My stomach growled as my hunger grew, but thirst became my primary concern; my lips were parched and exceedingly dry, my throat burned, and my head was beginning to throb worse than ever. I tried to push the scarf out of my mouth with my tongue, but that didn’t work, so I slid my face over my knees trying to dislodge it. That was fruitless as well.
How could I be in this situation? I thought to myself, utterly frustrated! Prudence had warned me to trust no one; but mournfully I hadn’t listened. “I can’t live that way, Pru,” I had argued.
I rested my eyes and slept for a while. When I awoke I resolved to try once again to climb the concrete staircase that led to the trap door. My back rested against the wall while I sat on the lowest step; I removed my shoes to steady myself and pulled my feet all the way back until they touched the back of the step. I lifted my body up off the floor with great difficulty, then plopped myself down on the second step, using the wall for balance and leverage. I made it; the next move was easier. Little by little, I painfully made my way up the stairs, moving carefully, knowing it would be painful if I fell. Ten, eleven, twelve, I counted as I went upward; I wasn’t sure how many steps there were, and it was too difficult to see anything in the dark, making it impossible to know how close to the top I might be. Physically drained, I stopped to rest.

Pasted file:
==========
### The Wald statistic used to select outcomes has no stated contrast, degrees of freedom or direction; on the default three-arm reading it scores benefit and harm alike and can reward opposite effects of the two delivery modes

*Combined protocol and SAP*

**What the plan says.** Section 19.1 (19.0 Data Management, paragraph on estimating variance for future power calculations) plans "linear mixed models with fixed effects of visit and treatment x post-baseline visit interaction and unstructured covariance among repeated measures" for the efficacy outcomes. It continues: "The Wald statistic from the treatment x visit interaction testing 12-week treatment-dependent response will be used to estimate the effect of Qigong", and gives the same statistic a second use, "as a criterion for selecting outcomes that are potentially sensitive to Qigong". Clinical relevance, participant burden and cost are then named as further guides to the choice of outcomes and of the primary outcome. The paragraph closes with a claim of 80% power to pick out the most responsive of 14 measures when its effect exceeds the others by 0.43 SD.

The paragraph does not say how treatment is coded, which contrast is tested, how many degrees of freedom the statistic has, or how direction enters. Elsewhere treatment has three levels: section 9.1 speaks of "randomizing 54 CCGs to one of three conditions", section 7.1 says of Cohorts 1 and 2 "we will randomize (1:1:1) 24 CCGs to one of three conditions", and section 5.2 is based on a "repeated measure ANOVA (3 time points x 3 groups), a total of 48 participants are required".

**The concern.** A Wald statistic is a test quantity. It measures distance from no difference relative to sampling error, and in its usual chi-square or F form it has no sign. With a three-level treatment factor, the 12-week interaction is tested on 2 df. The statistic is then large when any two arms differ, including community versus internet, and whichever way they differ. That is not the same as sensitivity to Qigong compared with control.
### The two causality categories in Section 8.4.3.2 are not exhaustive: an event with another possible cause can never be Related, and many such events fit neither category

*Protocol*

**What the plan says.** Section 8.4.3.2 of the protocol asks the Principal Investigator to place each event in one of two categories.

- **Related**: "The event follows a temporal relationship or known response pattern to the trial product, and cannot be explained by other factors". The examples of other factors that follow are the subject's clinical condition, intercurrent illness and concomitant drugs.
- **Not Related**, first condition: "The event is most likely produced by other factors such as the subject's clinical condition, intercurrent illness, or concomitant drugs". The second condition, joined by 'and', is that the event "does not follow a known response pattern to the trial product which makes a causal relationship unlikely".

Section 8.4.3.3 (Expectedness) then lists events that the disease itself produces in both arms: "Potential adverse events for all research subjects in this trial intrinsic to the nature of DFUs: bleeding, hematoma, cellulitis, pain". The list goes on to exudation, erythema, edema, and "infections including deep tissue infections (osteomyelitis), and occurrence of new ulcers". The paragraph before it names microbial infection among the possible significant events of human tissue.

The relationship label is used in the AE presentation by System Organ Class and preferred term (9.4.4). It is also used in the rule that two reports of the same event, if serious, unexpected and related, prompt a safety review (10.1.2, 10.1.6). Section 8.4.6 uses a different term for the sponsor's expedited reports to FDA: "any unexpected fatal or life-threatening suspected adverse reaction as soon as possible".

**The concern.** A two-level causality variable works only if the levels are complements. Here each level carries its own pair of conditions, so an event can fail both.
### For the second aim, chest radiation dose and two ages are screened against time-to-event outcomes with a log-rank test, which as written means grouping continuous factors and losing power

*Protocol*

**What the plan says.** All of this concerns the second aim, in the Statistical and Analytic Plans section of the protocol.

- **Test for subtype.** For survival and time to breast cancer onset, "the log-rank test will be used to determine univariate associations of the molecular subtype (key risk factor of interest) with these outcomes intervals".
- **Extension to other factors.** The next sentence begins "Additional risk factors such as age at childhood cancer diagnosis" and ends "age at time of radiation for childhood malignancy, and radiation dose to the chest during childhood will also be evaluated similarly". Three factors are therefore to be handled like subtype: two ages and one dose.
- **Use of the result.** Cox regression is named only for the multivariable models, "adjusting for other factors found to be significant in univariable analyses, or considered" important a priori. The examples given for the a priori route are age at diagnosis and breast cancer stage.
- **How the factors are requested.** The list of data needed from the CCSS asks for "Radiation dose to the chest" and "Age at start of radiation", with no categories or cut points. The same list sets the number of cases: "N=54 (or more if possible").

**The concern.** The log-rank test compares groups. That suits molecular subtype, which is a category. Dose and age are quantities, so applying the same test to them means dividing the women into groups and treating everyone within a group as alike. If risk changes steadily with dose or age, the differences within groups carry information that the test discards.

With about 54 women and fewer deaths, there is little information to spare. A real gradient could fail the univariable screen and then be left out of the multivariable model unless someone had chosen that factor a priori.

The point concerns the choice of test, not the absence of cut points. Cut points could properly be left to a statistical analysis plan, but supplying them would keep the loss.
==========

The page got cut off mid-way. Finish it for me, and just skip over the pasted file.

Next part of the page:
It was cold, but I was perspiring from the physical exertion. Rest, just rest, my mind kept saying; I laid my head down once again on my knees, needing just a few moments of sleep before moving upward. Everything was quiet and I must have dozed off, until a noise emanating from the other end of the tunnel jarred me from my slumber and I saw, in the distance, a light approaching.